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"He seems to have brought to this book the ear of a musician and the eye of a painter . . . the premier war correspondence of Vietnam."--Washington Post. "The best book I have ever read on men and war in our time."--John le Carre." . . . Dispatches puts the rest of us in the shade."--Hunter S. Thompson.
of a thousand operation-miles of high summer dry season stroke weather, six-canteen patrols that came back either contact-less or chewed over by ambushes and quick, deft mortar-rocket attacks, some from other Marine outfits. By September they were “containing” at Con Thien, sitting there while the NVA killed them with artillery. In II Corps a month of random contact near the Laotian border had sharpened into the big war around Dak To. III Corps, outside of Saigon, was most confusing of all, the
sonic-electric ballbreakers that were still on the boards; and for back-up, deep in all their hearts, there were always the Nukes, they loved to remind you that we had some, “right here in-country.” Once I met a colonel who had a plan to shorten the war by dropping piranha into the paddies of the North. He was talking fish but his dreamy eyes were full of mega-death. “Come on,” the captain said, “we’ll take you out to play Cowboys and Indians.” We walked out from Song Be in a long line, maybe a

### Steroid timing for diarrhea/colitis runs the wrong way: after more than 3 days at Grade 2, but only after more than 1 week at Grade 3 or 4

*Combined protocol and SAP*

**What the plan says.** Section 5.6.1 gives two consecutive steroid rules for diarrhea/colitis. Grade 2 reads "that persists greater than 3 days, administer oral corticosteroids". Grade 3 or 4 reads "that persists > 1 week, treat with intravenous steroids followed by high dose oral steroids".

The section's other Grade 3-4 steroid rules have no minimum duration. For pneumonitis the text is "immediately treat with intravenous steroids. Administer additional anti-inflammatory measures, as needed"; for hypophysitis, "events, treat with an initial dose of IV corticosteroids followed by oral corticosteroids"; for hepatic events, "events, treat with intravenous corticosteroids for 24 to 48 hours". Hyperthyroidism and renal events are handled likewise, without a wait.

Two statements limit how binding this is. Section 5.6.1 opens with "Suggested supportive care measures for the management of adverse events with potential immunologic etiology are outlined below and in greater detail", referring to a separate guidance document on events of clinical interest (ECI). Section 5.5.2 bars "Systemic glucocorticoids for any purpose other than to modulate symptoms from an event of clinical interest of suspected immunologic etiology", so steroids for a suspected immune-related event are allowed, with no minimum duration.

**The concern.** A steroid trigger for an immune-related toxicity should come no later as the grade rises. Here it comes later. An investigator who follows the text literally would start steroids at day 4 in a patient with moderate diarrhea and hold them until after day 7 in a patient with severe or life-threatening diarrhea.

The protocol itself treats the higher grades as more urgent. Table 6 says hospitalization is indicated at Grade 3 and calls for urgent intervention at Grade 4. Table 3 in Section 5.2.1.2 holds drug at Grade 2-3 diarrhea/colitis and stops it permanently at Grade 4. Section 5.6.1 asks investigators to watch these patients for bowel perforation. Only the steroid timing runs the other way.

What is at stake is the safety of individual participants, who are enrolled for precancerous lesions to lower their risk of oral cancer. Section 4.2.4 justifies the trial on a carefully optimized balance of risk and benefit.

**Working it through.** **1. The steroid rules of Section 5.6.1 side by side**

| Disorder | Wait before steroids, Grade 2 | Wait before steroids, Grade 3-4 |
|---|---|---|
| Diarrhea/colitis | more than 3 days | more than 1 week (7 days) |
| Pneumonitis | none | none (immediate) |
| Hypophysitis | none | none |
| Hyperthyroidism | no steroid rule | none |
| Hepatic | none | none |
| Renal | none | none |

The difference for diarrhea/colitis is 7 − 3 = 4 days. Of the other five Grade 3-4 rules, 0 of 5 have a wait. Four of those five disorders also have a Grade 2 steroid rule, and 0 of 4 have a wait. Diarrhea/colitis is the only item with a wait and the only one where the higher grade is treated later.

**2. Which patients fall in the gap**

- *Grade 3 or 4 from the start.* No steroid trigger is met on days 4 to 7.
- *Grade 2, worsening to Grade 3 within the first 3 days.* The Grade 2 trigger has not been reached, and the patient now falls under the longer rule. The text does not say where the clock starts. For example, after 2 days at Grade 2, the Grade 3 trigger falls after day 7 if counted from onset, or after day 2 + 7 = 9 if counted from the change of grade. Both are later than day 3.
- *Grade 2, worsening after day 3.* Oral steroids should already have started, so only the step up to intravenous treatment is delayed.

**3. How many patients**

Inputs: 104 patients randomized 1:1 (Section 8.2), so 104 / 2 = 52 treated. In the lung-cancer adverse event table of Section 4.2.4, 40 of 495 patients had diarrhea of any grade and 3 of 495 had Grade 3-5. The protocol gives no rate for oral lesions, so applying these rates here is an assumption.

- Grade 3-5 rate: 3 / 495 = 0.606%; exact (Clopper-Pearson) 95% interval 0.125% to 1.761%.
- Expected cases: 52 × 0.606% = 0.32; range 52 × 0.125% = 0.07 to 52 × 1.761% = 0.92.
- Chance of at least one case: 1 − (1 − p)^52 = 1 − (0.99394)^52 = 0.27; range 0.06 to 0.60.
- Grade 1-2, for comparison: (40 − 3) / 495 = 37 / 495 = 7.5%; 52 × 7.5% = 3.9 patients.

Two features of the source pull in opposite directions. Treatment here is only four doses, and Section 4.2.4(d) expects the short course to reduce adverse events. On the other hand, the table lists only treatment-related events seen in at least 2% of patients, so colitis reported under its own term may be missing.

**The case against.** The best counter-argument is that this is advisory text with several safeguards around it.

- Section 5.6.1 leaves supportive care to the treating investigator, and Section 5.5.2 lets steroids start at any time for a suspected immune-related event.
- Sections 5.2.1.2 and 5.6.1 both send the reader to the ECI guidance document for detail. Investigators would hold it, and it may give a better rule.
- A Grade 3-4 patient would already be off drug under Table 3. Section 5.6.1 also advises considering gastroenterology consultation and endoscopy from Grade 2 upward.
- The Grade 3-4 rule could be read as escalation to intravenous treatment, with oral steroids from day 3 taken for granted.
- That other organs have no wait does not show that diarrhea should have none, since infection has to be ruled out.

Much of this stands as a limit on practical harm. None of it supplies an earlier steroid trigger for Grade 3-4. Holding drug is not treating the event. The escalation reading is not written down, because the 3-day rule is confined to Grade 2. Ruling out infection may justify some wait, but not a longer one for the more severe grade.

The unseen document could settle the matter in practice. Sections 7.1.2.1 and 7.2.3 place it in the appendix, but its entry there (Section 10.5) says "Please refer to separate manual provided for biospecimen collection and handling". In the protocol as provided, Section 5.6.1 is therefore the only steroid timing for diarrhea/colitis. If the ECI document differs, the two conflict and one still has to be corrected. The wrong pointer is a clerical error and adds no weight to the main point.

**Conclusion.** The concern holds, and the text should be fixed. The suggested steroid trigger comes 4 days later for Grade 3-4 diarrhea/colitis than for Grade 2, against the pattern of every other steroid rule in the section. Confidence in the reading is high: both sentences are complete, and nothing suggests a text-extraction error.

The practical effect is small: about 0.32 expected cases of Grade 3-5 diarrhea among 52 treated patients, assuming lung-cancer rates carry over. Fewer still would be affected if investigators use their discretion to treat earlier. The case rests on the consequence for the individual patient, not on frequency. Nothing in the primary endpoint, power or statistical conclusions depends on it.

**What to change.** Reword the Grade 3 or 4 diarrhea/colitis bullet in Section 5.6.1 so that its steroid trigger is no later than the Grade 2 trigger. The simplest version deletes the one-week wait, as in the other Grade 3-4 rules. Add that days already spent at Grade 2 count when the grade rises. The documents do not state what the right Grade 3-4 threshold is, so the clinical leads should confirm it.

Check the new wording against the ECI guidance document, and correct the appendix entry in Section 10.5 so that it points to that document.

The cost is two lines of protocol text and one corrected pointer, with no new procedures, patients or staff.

engines, everything was still. If there had been something more, just one incoming round, he might have been all right, but in that silence the sound of his own feet moving over the dirt was terrifying to him. He later said that this was what made him stop. He dropped his duffel and looked around. He watched the plane, his plane, as it touched down, and then he ran leaping over some discarded sandbags by the road. He lay out flat and listened as the plane switched loads and took off, listened
take my fucking life, You Bastard, but please, please, please, don’t take those. Whenever a shell landed in a group, everyone forgot about the next rounds and skipped back to rip their pants away, to check, laughing hysterically with relief even though their legs might be shattered, their kneecaps torn away, kept upright by their relief and shock, gratitude and adrenaline. There were choices everywhere, but they were never choices that you could hope to make. There was even some small chance for
Music, Inc.: Specified seven words from the song “The Tighten Up” by Archie Bell & The Drells (this page). Copyright © 1968 by Cotillion Music, Inc., and Orellia Publishing Co. Also, specified seven lines from the song “For What It’s Worth” by Stephen Stills (this page). Copyright © 1966 by Cotillion Music, Inc., Springalo Toones and Ten-East Music. All Rights Reserved. Used by permission. Don Williams Music Group: Specified line of lyrics from the song “Foxy Lady” by Jimi Hendrix (this page).